Film has its place and always will, at least until digital can replicate it. Throwing on a “Portra” film curve in photoshop is not the same.

  • PeteBrook

    Thanks for the update to the piece Michael. Robert really talks sense on this issue. The book is beautifully made too with insightful essays.

  • Tyler Webb

    Currently at Ryerson University studying photography where he is my prof. Great guy. Very extensive and well written book. It’s also very refreshing to have someone interested in the fate of film photography while still fully embracing digital.

  • ceebee

    Electronic waste in landfill – a toxic time bomb

  • ceebee

    So you believe that plastic manufactured in China, assembled in Taiwan and sold in the USA is more eco-friendly? And you think the tons of toxic chemicals used in the semiconductor manufacturing process don’t count? Listen, my overseas friend, we all look for easy answers to complex problems. Of course, not looking into digital pollution fits your viewpoint better.

  • Manuel

    Those rolls are not masterrolls for photographic film, but for industrial use. Agfa produced its photographic film in Germany, not Mortsel.

  • tiredofit123

    It is a set of powerful images–much of the techniques and knowledge that went into film making will be lost. A lot of hobbyists and tinkers would love to have a roll of film for their old Kodak folder but not pay the exorbitant prices small scale production would demand. A roll of ISO 100 B&W master film, cut to specifications as needed, would serve a lot of people, Feeling blue…….

  • sayithere

    well, speaking about pollutions, not only digital sensors and films (camera side) but lenses manufacturing is very big polluters. can you imagine the waste of the coating chemicals?

  • Matthew Wagg

    Open your eyes, film is very much alive. Maybe not as many types of film as was previously available but it is still very much there.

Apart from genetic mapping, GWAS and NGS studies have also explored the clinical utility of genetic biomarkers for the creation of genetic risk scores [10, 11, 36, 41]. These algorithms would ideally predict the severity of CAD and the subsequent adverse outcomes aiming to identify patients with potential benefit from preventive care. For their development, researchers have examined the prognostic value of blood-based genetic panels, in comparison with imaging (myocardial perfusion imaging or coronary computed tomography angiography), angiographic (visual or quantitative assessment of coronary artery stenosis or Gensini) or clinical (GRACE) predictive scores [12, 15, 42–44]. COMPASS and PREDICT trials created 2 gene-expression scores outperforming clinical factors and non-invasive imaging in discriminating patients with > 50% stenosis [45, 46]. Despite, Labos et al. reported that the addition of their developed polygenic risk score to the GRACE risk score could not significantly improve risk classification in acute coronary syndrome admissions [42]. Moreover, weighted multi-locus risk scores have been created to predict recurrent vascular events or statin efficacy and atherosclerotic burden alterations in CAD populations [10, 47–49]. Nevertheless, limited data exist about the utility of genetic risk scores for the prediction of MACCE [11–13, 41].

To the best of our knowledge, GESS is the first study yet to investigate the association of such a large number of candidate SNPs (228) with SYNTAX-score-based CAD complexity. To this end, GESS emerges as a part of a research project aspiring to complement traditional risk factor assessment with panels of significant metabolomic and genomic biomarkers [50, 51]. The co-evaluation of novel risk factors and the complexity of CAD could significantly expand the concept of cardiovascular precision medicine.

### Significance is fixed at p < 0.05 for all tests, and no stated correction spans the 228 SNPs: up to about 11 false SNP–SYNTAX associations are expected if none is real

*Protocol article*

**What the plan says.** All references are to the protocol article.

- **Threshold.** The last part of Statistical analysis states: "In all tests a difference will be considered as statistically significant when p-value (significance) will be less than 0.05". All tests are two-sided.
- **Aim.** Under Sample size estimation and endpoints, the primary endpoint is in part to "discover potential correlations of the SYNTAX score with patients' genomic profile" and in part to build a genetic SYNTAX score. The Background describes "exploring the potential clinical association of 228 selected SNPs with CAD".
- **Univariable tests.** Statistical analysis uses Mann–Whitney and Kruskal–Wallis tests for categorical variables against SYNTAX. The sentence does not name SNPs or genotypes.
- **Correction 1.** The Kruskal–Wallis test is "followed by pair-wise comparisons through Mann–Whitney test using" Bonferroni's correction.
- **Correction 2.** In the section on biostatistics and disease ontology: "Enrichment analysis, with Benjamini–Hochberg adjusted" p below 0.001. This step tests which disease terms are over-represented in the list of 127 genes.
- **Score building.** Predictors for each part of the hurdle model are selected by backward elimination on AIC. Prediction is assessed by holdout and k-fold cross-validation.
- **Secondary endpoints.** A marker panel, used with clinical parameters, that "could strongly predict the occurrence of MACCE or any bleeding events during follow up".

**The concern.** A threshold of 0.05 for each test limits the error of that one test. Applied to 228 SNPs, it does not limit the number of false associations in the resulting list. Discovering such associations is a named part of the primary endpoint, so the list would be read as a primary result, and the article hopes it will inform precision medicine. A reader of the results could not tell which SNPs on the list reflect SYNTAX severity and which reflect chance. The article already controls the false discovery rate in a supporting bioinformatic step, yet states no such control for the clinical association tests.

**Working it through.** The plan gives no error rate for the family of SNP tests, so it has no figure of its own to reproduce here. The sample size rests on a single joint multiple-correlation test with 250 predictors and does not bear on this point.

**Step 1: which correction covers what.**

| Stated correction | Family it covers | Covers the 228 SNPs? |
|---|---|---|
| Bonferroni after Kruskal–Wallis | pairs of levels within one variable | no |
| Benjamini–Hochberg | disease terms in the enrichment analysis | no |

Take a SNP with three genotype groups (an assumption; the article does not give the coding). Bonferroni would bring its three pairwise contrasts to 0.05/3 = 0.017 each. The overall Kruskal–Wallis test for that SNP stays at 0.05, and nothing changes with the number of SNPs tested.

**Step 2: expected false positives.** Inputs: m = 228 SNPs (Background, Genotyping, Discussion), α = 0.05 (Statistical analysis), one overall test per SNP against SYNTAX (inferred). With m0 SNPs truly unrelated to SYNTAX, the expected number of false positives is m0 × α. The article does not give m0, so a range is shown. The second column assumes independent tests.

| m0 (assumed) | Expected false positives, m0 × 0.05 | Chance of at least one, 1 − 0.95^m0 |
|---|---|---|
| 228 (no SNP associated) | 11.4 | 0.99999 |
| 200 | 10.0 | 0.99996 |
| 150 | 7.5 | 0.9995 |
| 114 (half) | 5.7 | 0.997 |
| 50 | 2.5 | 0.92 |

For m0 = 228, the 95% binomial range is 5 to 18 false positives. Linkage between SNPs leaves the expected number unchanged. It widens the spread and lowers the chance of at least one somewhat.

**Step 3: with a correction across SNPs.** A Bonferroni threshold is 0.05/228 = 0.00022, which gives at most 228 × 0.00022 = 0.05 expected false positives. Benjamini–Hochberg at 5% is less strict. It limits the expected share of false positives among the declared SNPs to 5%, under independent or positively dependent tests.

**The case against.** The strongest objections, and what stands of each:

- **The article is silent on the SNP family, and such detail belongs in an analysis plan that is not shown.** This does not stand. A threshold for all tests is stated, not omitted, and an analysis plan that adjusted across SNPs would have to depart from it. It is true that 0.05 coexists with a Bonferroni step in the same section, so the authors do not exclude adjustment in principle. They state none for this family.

• Matthew Wagg

    You can still buy film, you’re on the internet. Just do a search and you’ll see.

  • Matthew Wagg

    Why don’t petapixel do a piece on how film isn’t dying instead of following the herd and saying it is?

  • DafOwen

    Ilford imaging went bankrupt in 2004-2005 and various parts of the company were split up. Part of that company (Harman Technology – UK) was then branded as Ilford Photo and had a management buyout late 2005.

  • Mark Kalan

    While working on a film about metals in the early 80s we visited Kodak in Rochester and I was in the room where the silver iodide crystals were made. When I mentioned to the cinematographer that EVERY roll of fill he ever shot was born in that room his eyes widened. Somewhere I have a photo of that room with the larger stainless steel vat of crystals.

  • Jim

    Wow. I worked in Building 65 at Kodak from 2002-2004 until I left NY. I haven’t been back in that part of town apparently in over 5 years, because I think I would have noticed that big a gap in the skyline….

    I knew they’d demolished some buildings at KP, but not those buildings….sad, really.

  • tiredofit123

    Wow…..I wonder where that pack of film I just shot this afternoon in an Auto Graflex came from? And what’s this Internet of which you speak? Now try and find a roll of Kodak 116 or 828 that isn’t years out of date.

  • BetterPhotography

    I grew up shooting film. And, while I love the ease and convenience
    of digital photography and have to admit that I only shoot
    digital these days, I still find these images poignant and sad.